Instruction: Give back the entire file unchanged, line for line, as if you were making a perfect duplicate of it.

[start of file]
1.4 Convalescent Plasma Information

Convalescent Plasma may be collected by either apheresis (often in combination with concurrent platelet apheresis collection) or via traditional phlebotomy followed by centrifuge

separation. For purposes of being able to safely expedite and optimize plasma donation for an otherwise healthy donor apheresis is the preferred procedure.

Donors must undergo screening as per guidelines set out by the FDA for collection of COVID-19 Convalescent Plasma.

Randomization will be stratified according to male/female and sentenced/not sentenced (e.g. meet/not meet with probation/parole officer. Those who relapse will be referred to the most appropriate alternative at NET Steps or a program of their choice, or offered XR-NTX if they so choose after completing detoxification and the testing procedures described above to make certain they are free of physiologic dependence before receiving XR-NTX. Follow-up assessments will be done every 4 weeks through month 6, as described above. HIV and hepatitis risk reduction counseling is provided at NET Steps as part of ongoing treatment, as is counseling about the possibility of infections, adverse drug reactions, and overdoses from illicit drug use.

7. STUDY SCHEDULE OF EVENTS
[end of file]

1.4 Convalescent Plasma Information

Convalescent Plasma may be collected by either apheresis (often in combination with concurrent platelet apheresis collection) or via traditional phlebotomy followed by centrifuge

separation. For purposes of being able to safely expedite and optimize plasma donation for an otherwise healthy donor apheresis is the preferred procedure.

Donors must undergo screening as per guidelines set out by the FDA for collection of COVID-19 Convalescent Plasma.

Randomization will be stratified according to male/female and sentenced/not sentenced (e.g. meet/not meet with probation/parole officer. Those who relapse will be referred to the most appropriate alternative at NET Steps or a program of their choice, or offered XR-NTX if they so choose after completing detoxification and the testing procedures described above to make certain they are free of physiologic dependence before receiving XR-NTX. Follow-up assessments will be done every 4 weeks through month 6, as described above. HIV and hepatitis risk reduction counseling is provided at NET Steps as part of ongoing treatment, as is counseling about the possibility of infections, adverse drug reactions, and overdoses from illicit drug use.

7. STUDY SCHEDULE OF EVENTS